There is a lack of dietitians trained to deliver the low fermentable oligosaccharides, disaccharides, monosaccharides, and polyols (FODMAP) diet (LFD) for irritable bowel syndrome (IBS). Many patients receive nutritional information from general practitioners (GPs) or gastroenterologists (GEs). Since the LFD is dietitian-led, the aim of this research was to qualitatively explore the effects of GP- and GE-delivered LFD information, in IBS self-management. Semi-structured interviews were conducted in a purposive sample of 8 people with IBS (6 female), who used the LFD as their primary treatment. Interpretive Phenomenological Analysis (IPA) was used to develop themes on the lived experience of the participant's use of LFD information from GPs and GEs. This information was perceived as trustworthy but simplistic; often just "food lists" with little personalisation to meet individual needs and difficult to apply in "real life". The information required substantial interpretation and the familial and social effects of implementation were not addressed in the materials provided. Supplementary digital resources were regarded as more practical but the participants expressed concern in relation to the validity of these materials. The findings in this study support current clinical guidelines proposed by both the National Institute for Health and Care Excellence and the British Dietetic Association that the LFD should be considered a dietitian-led only intervention.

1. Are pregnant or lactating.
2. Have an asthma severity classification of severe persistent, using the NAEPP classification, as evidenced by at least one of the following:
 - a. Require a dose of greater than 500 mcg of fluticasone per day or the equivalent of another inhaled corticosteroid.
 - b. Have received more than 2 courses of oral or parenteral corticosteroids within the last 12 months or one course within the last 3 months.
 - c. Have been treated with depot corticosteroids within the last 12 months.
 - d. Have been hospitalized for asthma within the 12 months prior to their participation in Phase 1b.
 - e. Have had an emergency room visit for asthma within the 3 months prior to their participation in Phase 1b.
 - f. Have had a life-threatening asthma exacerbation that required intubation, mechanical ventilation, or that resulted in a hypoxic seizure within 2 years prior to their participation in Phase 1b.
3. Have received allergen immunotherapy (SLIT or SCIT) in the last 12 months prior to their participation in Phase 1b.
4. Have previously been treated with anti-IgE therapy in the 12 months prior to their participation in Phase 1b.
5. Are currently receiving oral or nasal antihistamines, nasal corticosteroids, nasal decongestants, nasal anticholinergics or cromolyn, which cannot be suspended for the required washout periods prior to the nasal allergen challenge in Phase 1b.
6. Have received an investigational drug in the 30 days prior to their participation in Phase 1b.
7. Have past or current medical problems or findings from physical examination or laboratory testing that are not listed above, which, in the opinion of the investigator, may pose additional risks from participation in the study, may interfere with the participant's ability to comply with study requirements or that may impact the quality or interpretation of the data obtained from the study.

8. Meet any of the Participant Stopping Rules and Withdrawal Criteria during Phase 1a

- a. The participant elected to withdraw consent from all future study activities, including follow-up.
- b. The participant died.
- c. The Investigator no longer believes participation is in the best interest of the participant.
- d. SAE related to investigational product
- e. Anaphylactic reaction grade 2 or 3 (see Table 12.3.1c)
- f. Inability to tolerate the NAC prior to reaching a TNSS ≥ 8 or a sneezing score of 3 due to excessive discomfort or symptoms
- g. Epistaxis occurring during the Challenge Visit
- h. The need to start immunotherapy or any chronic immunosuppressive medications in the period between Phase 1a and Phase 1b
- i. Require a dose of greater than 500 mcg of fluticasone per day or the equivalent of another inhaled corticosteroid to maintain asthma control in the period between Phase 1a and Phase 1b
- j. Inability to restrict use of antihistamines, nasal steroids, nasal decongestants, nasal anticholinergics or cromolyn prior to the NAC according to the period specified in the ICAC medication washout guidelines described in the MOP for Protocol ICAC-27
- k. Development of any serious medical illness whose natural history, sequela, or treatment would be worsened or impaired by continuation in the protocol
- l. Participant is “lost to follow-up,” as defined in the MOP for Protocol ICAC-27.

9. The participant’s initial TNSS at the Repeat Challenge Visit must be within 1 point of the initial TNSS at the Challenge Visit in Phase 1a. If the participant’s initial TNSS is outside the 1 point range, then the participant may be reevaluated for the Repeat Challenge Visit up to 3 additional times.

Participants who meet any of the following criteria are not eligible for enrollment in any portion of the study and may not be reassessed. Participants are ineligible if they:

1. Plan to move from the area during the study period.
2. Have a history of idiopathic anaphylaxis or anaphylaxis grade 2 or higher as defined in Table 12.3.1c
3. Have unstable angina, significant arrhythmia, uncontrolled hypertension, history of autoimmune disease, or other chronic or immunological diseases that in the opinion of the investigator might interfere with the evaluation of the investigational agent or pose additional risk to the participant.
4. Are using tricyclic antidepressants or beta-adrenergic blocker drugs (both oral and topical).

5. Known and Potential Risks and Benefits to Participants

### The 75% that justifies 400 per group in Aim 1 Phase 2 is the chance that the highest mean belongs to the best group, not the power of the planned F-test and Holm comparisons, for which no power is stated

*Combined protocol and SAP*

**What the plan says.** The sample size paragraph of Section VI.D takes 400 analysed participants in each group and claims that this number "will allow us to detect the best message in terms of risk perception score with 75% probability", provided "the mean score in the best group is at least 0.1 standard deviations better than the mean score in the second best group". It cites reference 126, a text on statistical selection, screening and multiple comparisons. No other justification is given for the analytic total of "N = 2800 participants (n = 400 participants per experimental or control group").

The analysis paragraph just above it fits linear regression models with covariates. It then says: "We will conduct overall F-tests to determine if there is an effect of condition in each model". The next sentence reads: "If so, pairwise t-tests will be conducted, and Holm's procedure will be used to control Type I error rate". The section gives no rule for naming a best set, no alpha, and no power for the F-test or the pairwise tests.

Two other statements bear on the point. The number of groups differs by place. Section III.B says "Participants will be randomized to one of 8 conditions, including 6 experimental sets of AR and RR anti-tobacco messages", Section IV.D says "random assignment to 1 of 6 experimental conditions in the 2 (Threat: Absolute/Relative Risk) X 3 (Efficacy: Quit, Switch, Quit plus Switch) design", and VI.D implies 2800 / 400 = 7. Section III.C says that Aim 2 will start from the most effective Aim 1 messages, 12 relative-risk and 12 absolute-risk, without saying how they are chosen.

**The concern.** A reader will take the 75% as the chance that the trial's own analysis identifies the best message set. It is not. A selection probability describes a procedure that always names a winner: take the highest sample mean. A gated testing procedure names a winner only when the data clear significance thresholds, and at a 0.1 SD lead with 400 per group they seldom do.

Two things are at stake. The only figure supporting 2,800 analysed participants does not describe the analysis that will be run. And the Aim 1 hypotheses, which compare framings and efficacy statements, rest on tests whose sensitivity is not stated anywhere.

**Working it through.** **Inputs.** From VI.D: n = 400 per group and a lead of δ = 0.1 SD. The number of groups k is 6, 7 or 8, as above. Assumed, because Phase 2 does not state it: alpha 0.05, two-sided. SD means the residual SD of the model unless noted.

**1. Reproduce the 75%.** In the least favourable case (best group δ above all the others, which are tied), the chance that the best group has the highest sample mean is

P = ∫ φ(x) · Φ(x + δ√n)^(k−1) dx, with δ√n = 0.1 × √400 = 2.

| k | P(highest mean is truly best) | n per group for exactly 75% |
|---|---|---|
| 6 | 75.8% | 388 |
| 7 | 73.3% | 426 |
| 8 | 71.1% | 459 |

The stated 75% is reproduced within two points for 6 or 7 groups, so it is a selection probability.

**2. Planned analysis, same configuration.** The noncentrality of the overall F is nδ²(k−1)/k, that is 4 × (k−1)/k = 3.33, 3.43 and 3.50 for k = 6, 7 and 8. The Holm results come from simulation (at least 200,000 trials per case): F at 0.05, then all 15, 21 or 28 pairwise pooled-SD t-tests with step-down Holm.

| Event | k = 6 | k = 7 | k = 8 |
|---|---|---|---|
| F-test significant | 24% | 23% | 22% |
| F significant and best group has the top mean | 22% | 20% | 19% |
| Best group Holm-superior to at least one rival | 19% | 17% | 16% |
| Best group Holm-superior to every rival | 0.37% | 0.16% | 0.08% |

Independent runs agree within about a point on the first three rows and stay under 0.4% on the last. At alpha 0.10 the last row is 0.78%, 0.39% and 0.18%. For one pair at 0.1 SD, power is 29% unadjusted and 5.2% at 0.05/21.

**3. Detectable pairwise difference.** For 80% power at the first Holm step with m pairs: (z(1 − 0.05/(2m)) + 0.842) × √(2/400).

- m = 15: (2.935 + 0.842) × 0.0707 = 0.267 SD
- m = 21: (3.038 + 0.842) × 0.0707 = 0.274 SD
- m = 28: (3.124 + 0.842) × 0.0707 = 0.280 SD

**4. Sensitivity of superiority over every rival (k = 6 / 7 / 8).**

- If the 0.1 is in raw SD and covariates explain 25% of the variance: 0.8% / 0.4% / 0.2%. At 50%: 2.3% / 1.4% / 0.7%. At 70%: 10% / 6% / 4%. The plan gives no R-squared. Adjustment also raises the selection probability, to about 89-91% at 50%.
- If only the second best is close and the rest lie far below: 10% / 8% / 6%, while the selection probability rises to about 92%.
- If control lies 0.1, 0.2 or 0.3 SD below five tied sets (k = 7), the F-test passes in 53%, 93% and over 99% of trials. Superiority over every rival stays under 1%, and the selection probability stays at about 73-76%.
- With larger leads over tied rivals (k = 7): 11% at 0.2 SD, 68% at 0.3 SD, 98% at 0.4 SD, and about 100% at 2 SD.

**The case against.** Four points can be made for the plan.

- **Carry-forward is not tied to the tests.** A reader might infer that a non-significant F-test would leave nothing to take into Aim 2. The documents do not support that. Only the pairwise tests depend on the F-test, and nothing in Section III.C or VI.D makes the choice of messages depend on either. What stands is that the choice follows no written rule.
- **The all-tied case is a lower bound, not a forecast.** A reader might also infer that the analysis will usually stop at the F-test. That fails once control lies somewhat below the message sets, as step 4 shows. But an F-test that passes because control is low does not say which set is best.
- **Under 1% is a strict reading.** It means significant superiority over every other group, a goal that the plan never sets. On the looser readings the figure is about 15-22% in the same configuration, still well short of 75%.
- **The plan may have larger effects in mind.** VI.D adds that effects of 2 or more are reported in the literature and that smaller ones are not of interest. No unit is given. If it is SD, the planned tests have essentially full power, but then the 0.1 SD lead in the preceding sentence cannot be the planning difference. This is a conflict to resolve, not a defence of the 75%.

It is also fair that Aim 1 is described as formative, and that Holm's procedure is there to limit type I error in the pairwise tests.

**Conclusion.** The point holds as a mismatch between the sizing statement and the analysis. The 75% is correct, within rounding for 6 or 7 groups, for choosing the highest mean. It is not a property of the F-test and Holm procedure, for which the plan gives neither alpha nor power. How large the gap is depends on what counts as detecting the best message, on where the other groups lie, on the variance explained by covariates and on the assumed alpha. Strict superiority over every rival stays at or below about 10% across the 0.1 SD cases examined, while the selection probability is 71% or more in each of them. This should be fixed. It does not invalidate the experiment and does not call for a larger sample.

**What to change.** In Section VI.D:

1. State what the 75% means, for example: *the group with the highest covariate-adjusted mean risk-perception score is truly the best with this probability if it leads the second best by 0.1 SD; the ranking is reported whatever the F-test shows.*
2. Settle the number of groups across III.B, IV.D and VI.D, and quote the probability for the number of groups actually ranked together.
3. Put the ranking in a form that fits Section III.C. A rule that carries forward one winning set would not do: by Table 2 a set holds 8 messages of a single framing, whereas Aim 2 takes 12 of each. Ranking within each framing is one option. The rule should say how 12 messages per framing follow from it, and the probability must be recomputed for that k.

Keywords: education delivery; irritable bowel syndrome; low FODMAP diet; nutritional information.